Talons Philosophy

An Open Online Highschool Philosophy Course

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Finding Beauty in a Flaming Charlie Brown Christmas Tree

To begin I think it is important to state my own definition of an aesthetic experience. I believe that an aesthetic experience can be positive or negative, lasts for a limited amount of time, and is markedly different from everyday experiences. There are three criteria for an experience to be aesthetic, the first being an emotional connection to the experience. If an experience is able to elicit strong emotions associated with pleasure or disgust and a feeling of personal connection within someone, I believe it becomes vivid and aesthetic. Secondly, a high degree of mindfulness is necessary during the experience. I agree with the definition of mindfulness as “a mental state achieved by focusing one’s awareness on the present moment, while calmly acknowledging and accepting one’s feelings, thoughts, and bodily sensations.” The final criterion is a sense of novelty or rarity surrounding the experience, more specifically, an experience that is either new, or familiar but rare. When an experience is new there is a higher level of concentration associated with it and you are more in the moment. When an experience is familiar but rare there is a strong emotion and connection but it still requires concentration.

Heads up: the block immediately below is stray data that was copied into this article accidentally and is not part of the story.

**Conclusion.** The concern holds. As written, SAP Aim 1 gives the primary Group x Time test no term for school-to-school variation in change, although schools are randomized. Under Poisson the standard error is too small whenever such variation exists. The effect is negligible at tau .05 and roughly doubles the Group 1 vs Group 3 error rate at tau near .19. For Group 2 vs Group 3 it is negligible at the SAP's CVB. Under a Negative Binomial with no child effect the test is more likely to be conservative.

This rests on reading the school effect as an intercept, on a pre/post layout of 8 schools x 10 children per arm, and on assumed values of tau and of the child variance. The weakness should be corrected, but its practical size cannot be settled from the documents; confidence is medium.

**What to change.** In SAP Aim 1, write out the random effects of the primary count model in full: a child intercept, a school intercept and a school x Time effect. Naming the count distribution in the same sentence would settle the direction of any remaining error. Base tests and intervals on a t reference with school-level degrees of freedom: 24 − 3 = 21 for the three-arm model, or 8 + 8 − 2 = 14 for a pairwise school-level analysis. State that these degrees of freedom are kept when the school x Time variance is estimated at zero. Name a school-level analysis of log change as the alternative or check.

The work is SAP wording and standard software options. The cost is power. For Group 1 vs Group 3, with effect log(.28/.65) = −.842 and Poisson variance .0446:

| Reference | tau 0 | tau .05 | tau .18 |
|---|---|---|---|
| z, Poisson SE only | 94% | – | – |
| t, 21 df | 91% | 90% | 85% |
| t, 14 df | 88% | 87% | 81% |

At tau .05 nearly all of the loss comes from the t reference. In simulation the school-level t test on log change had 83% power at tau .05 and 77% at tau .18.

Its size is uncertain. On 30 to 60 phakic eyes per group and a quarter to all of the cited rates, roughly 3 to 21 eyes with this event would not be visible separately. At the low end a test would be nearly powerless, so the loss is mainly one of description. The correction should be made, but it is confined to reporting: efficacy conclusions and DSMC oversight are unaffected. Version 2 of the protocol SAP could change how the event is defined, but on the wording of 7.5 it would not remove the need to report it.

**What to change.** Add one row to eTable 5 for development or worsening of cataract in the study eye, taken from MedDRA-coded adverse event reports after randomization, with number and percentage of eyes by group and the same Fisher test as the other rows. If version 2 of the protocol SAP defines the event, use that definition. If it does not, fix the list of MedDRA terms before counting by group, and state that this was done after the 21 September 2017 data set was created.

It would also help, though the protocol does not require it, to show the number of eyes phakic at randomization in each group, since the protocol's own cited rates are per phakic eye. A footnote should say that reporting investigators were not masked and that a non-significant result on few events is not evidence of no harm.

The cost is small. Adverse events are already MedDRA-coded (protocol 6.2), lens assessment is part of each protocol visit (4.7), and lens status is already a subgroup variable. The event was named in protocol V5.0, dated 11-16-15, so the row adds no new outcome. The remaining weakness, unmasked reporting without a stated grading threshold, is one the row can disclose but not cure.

In terms of how aesthetics fits with other areas of philosophy, I believe it fits very well with both metaphysics and epistemology, especially the inquiries that I chose to pursue for these topics. In metaphysics I looked into the self and concluded that the self is a product of our life experiences, in epistemology I looked into memories and how they are created and become knowledge. I believe that the aesthetic experience is a major contributor to our memories which in turn contribute to our knowledge which makes us who we are and builds up the self. The more diverse a range of aesthetic experiences we collect, the more complex and intricate the self becomes.

My aesthetic experiences over the holidays led me to develop my third piece of criteria, that an aesthetic experience should have a sense of novelty or rarity. A few examples of new aesthetic experiences I had include meeting my baby cousin for the first time, watching Fantastic Beasts and Where to Find Them, and taking a foam rolling class. Although this collection is very diverse, each experience required a state of mindfulness, provoked emotions or sensations, and was pleasing. In each case, I feel as though I gained new knowledge and made connections to previous knowledge resulting in a contribution to the bundle of my “self”.